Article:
Feeding Station Models?????


New member
Hey guys,

We just released a number of Pheasants on 320 acres. There are neighbouring grain bins that will probably attract the birds off our property. So we want to set up a feeding station of some kind. Basically, a hopper full of feed, but can you guys show me pics or describe what you have set up for feeding stations? ALSO, how do you manage them in the winter with the snow?

Do these feeding stations keep birds near by?

What grains or seeds do the Pheasants prefer?
I would not waste your time. First it provides a killing zone for predators, second grain does not stay fresh or edible, in any feeder I know, it gets mold and is dangerous to eat. Third is food is the last issue to worry about for quail and even more for pheasants. No pheasant with any "wiles" will not die of hunger. On of the theories of the bobwhite quail population plummet in Texas, was the "deer/quail feeders, with toxic corn, which quail ingested, killing them. There is a fixation with feeding upland game birds...maybe because we hunt near food plots or fields. The food plots and game feeders might be advantageous to hunting...but not real beneficial to long term benefit of the bird. You get more bang for your buck with roosting cover, with weed seeds.
Great job, welcome to the wild pheasant team. Hope your pheasants take root and hatch chicks.

Oldandnew is correct, right now pheasant hunger is not the issue, just staying alive for the next three weeks and avoiding being eaten by a land or aerial predators is the first priority.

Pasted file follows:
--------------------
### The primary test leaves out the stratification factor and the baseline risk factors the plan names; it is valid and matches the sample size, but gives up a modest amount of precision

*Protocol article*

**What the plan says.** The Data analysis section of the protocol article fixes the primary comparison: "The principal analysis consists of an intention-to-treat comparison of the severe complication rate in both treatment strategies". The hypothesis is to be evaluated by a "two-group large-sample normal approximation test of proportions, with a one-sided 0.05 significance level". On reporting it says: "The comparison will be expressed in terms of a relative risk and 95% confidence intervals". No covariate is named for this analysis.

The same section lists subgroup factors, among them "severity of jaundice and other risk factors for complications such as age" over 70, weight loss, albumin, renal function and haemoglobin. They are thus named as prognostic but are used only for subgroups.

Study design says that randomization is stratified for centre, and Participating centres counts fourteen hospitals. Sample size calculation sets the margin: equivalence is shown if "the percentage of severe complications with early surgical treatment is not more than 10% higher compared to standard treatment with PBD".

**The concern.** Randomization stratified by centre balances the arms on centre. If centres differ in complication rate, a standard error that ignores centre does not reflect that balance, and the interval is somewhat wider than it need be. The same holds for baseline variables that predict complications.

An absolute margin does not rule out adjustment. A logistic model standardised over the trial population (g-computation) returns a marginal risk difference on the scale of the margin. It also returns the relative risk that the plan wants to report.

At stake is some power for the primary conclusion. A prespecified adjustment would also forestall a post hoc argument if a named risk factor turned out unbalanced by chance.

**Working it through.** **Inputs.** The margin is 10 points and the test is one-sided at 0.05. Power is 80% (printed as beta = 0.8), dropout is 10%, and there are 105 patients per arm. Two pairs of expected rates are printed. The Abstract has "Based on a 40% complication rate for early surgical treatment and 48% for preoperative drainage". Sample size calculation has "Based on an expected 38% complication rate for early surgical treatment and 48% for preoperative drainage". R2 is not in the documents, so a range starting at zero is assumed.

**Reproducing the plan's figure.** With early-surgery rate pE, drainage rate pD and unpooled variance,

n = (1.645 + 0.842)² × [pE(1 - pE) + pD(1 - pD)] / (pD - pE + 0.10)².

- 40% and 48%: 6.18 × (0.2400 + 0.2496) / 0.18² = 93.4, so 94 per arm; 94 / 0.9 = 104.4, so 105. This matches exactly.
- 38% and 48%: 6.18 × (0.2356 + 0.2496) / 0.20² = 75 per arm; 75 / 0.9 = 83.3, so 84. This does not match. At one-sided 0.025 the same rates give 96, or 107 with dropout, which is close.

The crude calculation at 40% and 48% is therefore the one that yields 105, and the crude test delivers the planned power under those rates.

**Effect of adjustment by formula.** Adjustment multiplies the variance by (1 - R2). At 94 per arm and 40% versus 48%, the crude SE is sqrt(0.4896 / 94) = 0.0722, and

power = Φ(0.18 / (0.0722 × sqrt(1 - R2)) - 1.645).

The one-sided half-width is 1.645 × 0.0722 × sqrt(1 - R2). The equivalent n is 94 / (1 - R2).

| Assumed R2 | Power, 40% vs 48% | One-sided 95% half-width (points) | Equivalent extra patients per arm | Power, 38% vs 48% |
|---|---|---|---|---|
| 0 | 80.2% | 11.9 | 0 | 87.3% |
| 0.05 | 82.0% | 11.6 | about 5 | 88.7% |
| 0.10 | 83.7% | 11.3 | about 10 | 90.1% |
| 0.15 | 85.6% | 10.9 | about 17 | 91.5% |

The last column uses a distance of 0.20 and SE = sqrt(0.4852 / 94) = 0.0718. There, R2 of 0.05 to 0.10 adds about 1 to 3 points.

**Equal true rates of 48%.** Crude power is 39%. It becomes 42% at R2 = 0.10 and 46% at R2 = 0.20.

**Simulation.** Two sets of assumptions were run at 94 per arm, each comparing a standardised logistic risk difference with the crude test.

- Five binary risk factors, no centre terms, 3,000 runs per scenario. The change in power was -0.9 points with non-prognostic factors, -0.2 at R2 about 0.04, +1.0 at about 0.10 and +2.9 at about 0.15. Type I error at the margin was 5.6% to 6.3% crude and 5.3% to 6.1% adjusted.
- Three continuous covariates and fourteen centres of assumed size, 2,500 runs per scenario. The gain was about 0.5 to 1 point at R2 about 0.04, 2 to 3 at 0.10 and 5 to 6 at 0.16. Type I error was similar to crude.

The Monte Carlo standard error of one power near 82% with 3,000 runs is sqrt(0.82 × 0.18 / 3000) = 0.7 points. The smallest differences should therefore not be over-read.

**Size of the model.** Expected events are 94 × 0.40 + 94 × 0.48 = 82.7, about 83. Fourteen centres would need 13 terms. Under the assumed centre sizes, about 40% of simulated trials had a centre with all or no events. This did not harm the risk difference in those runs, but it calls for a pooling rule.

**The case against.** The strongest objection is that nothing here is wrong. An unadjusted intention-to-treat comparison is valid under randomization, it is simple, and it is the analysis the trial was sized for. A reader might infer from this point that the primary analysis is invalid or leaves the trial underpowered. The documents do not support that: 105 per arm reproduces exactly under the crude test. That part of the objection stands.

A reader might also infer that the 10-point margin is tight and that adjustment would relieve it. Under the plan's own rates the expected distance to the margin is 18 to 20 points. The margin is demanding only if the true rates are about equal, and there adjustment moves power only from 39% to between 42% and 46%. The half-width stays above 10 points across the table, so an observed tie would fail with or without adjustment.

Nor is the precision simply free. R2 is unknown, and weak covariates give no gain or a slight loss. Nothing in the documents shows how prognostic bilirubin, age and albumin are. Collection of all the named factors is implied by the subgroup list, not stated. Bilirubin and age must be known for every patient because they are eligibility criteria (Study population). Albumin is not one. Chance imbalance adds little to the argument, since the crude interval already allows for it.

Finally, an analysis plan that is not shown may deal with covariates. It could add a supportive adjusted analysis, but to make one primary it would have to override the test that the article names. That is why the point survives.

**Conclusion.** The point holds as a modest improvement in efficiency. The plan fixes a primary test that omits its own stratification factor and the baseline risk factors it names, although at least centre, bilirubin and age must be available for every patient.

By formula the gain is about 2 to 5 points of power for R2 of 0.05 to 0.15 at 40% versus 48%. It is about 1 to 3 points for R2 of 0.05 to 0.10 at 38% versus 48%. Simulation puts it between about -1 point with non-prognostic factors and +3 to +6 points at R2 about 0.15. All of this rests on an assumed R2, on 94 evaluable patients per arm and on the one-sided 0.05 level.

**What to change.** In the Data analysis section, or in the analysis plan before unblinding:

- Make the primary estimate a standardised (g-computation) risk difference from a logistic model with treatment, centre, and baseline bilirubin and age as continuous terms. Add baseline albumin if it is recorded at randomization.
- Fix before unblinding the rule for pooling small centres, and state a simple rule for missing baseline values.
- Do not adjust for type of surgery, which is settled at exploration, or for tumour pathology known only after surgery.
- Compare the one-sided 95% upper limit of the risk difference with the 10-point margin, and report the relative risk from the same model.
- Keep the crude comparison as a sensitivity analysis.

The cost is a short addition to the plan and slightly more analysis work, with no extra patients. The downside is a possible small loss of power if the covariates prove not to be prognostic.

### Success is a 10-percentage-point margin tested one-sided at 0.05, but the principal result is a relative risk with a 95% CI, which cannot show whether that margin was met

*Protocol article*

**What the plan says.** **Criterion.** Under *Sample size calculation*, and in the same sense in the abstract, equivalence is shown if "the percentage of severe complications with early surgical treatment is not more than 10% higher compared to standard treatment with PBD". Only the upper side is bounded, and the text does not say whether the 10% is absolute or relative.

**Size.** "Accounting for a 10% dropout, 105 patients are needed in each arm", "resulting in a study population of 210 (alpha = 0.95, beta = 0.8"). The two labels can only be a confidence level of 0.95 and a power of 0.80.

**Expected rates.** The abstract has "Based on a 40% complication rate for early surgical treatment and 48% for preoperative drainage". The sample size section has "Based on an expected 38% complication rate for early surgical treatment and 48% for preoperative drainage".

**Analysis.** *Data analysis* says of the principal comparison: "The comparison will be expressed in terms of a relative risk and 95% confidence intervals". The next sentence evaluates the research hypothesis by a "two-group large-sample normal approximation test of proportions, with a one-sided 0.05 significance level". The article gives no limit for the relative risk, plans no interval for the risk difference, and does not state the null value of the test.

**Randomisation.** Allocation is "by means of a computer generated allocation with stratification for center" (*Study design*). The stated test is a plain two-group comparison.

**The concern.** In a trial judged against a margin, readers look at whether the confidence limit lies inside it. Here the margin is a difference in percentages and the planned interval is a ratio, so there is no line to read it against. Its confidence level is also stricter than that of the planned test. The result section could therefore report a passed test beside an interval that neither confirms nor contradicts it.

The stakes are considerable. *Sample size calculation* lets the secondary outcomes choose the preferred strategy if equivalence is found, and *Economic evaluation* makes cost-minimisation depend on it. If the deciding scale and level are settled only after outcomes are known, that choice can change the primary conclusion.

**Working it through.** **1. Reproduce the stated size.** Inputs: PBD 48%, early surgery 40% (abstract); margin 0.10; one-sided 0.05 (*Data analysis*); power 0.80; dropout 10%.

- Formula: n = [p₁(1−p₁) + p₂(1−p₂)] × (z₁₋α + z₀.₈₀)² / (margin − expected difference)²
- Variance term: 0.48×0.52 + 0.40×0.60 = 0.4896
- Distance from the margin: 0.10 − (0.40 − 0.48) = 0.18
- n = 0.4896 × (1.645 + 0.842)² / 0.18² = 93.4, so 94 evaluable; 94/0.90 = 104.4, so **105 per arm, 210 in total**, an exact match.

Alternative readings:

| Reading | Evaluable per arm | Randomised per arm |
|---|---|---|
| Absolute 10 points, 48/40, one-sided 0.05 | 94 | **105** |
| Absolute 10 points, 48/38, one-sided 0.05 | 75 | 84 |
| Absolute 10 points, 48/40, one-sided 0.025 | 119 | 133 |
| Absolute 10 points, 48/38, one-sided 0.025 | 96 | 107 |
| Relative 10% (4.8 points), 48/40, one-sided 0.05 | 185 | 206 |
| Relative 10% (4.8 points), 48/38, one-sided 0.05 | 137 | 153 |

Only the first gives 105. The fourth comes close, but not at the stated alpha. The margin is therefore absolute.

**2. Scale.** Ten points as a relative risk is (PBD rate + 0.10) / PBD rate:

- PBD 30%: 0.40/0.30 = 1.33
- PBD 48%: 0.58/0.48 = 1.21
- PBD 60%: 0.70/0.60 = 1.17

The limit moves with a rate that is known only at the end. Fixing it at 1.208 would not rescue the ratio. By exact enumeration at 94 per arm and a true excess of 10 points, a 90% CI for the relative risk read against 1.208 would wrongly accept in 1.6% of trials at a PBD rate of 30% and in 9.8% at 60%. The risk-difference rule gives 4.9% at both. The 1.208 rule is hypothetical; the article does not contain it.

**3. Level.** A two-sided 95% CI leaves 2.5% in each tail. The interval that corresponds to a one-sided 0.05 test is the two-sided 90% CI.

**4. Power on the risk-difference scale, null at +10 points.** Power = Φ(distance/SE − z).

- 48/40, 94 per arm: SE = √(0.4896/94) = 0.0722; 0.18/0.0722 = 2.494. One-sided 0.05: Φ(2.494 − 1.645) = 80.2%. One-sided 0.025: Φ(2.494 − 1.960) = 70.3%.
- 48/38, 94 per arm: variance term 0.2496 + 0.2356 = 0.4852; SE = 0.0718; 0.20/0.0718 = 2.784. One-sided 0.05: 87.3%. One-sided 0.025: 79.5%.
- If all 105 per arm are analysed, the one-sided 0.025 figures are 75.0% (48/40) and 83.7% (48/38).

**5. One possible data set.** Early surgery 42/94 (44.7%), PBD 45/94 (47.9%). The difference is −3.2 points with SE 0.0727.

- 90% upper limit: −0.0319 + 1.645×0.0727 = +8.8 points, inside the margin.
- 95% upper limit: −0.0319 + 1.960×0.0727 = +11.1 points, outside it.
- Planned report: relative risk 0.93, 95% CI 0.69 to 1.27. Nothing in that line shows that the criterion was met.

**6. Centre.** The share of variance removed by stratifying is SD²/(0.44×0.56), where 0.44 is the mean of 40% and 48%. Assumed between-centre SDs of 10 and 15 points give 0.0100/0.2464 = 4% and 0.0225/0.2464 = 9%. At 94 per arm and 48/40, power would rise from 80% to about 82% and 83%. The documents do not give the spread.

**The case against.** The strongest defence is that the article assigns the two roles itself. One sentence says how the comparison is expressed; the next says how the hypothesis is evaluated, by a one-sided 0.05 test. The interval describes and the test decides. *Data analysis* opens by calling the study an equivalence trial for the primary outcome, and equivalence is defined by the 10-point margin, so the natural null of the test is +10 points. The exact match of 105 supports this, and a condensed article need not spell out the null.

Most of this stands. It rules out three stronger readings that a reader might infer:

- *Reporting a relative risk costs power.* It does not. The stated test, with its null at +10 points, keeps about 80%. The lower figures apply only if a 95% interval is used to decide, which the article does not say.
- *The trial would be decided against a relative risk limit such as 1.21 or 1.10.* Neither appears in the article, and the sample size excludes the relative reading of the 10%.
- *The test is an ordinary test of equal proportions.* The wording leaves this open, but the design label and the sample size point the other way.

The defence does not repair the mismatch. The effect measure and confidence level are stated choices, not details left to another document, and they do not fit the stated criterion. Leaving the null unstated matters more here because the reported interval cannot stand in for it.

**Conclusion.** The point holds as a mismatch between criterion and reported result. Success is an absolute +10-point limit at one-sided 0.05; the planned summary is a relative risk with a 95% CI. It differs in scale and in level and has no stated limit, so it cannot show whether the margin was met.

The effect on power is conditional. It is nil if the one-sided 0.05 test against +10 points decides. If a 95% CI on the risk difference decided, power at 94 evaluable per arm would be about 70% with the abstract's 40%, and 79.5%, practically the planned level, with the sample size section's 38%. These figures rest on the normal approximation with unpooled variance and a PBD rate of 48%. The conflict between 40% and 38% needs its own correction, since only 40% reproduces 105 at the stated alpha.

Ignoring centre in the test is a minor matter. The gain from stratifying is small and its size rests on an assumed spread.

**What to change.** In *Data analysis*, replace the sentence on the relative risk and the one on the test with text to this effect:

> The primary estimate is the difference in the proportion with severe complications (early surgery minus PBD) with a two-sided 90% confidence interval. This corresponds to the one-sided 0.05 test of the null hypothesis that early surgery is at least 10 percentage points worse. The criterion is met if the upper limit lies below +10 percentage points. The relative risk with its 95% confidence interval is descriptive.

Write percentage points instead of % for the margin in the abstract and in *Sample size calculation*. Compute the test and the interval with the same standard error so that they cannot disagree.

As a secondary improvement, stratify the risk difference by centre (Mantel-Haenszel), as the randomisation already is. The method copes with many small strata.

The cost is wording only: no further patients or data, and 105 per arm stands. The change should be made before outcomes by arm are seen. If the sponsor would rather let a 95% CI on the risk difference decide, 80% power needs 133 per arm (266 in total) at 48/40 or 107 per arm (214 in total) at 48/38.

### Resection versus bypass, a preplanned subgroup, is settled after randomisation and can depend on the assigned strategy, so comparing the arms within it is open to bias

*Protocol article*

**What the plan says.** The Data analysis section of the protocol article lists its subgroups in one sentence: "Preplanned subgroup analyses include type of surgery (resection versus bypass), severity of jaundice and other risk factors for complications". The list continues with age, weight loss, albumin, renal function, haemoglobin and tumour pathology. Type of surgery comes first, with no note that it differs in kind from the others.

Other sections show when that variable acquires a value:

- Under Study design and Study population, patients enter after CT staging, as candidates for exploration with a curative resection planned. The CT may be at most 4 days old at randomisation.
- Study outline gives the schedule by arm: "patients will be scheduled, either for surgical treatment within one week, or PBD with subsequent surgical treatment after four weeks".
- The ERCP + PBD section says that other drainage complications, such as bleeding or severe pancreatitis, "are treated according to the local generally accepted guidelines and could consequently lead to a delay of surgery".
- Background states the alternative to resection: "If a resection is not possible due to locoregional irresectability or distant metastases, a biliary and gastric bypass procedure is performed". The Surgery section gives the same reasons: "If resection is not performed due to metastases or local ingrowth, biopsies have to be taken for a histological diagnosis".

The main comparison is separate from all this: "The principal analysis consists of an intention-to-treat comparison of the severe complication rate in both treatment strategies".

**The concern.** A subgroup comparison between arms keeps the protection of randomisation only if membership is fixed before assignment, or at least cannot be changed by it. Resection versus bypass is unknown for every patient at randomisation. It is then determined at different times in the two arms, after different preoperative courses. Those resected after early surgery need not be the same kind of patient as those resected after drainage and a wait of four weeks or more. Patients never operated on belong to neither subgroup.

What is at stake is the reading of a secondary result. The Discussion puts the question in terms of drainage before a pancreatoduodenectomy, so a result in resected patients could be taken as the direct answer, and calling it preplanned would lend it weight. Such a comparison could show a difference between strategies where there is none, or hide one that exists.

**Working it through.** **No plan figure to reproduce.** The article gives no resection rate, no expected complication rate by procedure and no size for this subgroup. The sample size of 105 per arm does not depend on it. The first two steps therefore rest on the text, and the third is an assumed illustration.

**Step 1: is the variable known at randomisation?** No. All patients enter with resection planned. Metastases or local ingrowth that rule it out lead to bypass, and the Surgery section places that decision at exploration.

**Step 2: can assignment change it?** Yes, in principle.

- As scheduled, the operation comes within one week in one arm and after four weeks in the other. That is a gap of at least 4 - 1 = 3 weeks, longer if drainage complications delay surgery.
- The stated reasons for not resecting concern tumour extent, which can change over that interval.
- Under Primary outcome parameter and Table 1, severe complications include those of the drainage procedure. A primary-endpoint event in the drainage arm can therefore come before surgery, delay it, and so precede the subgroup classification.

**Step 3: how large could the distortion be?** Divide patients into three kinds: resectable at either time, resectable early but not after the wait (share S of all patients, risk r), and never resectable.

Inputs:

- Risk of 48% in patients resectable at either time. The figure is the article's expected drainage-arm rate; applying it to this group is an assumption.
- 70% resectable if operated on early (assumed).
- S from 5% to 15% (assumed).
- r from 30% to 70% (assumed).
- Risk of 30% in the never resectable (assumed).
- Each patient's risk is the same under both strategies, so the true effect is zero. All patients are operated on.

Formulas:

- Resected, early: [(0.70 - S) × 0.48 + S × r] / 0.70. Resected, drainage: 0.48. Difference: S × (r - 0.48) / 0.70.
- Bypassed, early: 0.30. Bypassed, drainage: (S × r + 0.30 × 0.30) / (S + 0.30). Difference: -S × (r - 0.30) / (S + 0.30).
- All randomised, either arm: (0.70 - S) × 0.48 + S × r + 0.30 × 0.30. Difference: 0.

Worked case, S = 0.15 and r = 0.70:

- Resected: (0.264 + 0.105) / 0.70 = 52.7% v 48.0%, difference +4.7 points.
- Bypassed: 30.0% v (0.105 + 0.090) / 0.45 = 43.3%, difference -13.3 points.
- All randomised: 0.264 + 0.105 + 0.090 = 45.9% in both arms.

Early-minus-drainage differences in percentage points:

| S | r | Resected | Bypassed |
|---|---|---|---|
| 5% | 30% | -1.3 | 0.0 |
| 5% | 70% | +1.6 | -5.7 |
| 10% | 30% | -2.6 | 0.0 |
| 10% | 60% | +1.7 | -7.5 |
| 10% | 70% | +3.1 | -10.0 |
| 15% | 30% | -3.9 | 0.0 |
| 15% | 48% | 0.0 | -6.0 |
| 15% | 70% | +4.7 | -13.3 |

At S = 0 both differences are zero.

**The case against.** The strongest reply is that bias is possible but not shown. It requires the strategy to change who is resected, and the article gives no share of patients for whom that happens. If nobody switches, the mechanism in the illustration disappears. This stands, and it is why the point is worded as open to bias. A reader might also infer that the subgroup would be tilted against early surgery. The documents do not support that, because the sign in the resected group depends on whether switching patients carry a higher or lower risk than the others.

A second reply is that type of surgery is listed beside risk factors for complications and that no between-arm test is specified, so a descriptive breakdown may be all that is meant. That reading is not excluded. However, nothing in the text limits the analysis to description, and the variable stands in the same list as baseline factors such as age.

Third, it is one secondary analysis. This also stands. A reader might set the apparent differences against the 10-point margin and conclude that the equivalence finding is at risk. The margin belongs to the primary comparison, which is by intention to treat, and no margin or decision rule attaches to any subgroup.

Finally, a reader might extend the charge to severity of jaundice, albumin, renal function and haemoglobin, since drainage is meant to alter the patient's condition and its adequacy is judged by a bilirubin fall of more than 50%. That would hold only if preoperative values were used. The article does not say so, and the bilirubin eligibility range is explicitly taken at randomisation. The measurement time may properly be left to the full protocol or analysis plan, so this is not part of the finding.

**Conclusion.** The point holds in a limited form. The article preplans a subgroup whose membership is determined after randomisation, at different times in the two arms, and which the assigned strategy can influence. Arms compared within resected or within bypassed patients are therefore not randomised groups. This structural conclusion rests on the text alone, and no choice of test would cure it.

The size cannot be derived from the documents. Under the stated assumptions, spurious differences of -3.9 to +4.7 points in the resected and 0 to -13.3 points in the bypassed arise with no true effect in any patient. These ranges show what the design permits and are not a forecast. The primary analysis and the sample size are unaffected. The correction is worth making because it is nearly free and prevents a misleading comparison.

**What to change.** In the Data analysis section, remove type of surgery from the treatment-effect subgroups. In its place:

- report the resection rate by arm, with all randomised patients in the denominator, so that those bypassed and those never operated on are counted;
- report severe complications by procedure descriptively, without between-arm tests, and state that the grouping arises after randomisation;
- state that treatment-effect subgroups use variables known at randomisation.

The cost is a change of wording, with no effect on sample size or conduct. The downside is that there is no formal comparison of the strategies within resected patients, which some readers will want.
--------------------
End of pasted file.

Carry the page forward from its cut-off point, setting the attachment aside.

You have to become something like a shepherd guarding the flock but in this case the flock is newly released pen raised pheasasnts. Get some kind of predator control in action.

Finding food and nutrients is easy because the warm ground and sun light is producing tiny ground insects and nutritious green shoots of vegetation, like and old chicken (hen) pheasants will naturally scratch in ground for food and find food, it doesn't have to be grain. They will find food you just have to keep them alive until they can orient themselves to the wild, right now they are just scared.

Tell you neighbors the that you have released pen raised pheasants so they can look out for them also, the pheasants don't know that they are supposed to stay on your place.
To an aerial predator newly released pheasants stand out like a sore thumb, so watch of the hawks. After a week of staying alive your pheasants will figure it out.

You need a lot of green undisturbed nesting cover this spring and summer and easy assess broad leaf plants in the summer to produce fat juice insects for the chicks that hatch.
Good luck, keep us posted on their progress.
Bradleyj, Welcome to UPH.
Thanks for the effort, as anybody that has studied pheasant history in North America will know. Almost ALL our wild populations have been started by pen raised birds, The very small amount of wild captured transplanted pheasants are descendants from pen raised birds.
So don't be discouraged from the negatives, pen raised birds can and do survive in the wild.
Give me a pm, I will help.